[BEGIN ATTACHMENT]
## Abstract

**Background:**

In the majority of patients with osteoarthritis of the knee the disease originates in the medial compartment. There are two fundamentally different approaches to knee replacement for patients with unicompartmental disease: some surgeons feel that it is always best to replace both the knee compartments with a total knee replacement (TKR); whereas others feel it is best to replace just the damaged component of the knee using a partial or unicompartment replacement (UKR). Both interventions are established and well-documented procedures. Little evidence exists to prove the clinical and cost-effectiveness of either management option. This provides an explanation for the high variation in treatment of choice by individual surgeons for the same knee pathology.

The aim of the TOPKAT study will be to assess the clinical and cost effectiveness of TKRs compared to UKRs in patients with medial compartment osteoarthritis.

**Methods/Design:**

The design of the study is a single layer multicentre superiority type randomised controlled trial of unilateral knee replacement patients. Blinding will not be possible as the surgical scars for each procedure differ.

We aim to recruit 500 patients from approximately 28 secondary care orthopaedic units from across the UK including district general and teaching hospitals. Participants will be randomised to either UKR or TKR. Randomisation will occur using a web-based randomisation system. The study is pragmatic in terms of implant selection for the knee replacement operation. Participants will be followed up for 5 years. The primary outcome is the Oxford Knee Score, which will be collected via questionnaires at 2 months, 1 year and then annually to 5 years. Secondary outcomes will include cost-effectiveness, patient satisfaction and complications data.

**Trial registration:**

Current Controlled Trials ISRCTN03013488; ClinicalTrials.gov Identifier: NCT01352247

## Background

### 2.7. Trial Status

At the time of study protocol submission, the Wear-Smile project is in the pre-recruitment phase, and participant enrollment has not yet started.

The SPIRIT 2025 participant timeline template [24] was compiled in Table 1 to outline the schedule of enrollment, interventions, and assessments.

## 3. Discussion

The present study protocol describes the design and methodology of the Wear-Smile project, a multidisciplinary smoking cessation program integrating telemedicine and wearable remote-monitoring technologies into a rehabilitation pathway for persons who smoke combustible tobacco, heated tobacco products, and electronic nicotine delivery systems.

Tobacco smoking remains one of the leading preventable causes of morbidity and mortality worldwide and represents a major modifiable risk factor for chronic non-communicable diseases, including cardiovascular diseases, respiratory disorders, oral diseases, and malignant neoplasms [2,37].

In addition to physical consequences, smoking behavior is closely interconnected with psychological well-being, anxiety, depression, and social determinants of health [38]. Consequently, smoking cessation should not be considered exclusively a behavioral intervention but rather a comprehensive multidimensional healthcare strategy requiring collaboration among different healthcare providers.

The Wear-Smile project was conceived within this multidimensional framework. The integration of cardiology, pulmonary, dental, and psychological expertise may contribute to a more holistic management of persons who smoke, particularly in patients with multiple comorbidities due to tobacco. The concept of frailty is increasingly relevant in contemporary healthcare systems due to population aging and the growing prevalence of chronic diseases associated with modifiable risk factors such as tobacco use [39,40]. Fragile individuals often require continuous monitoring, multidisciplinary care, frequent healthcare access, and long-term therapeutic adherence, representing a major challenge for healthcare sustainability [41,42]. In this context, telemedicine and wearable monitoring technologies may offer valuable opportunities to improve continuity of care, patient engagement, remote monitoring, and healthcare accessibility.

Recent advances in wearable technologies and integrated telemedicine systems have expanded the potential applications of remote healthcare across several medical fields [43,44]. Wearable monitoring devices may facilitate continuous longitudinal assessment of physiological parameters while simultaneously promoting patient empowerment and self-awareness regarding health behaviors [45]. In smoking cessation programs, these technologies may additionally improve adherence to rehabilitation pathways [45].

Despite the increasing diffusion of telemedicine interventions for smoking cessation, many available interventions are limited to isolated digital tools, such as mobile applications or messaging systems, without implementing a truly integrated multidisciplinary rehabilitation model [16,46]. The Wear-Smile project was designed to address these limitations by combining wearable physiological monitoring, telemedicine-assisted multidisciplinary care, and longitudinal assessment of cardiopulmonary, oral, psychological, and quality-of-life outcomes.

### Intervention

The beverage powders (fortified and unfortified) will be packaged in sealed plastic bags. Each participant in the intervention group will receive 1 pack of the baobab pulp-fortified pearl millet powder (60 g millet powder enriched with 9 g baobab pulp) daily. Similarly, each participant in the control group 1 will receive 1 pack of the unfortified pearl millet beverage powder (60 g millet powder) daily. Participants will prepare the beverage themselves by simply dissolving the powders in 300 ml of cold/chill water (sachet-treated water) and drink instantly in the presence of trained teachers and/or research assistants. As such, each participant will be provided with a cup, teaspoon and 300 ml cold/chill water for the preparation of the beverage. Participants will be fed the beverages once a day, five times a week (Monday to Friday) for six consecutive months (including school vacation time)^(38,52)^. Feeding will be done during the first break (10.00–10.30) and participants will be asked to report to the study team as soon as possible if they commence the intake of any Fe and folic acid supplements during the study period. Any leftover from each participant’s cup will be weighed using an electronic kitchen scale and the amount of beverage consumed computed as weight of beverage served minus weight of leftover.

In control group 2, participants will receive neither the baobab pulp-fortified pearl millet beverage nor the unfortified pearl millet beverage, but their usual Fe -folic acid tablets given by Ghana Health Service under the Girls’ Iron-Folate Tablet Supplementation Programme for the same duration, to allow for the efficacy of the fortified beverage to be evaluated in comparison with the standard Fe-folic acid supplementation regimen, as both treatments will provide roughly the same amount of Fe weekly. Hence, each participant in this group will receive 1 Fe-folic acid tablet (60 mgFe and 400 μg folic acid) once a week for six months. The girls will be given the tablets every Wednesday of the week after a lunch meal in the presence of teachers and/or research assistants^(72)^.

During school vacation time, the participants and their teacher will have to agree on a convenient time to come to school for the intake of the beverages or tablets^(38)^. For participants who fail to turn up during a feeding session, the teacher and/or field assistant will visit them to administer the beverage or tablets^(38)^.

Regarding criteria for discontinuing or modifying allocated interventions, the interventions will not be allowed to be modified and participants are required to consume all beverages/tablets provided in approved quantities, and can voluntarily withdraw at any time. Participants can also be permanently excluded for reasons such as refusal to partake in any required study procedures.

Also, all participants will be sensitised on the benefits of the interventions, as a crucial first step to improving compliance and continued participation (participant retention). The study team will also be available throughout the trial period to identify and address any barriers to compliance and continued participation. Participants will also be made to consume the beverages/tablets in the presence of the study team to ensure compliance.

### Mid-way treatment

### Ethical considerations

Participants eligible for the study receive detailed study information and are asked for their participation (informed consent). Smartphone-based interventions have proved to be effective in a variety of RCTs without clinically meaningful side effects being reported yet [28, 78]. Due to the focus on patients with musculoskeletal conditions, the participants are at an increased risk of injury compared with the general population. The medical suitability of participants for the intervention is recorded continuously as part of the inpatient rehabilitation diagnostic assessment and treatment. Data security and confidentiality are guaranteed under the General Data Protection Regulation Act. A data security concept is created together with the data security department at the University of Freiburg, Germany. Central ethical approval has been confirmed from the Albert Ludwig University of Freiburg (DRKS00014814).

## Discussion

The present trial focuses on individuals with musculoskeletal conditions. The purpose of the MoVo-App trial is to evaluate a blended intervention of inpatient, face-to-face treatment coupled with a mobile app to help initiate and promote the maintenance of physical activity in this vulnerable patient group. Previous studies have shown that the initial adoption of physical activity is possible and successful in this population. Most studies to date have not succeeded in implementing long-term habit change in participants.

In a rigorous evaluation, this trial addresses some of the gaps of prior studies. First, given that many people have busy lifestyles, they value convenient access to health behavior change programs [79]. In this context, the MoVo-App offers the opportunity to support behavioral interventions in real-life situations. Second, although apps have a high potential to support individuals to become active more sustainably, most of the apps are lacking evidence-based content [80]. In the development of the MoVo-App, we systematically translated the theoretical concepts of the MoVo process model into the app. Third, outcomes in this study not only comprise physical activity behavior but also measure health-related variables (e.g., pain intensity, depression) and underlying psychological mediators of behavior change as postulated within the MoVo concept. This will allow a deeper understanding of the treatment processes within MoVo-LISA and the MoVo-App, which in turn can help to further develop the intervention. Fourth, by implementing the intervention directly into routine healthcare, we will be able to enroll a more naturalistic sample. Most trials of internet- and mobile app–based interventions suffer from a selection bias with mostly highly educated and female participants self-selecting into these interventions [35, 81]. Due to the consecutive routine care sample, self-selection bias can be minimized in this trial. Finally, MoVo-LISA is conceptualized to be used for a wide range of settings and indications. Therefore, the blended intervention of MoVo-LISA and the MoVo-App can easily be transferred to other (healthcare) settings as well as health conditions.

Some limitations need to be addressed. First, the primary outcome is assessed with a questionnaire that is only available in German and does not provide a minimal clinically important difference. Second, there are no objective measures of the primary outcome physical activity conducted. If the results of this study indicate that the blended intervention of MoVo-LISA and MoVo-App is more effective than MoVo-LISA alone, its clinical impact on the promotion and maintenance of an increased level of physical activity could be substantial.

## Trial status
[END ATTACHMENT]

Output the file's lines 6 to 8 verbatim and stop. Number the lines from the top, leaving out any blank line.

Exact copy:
The design of the study is a single layer multicentre superiority type randomised controlled trial of unilateral knee replacement patients. Blinding will not be possible as the surgical scars for each procedure differ.

We aim to recruit 500 patients from approximately 28 secondary care orthopaedic units from across the UK including district general and teaching hospitals. Participants will be randomised to either UKR or TKR. Randomisation will occur using a web-based randomisation system. The study is pragmatic in terms of implant selection for the knee replacement operation. Participants will be followed up for 5 years. The primary outcome is the Oxford Knee Score, which will be collected via questionnaires at 2 months, 1 year and then annually to 5 years. Secondary outcomes will include cost-effectiveness, patient satisfaction and complications data.

**Trial registration:**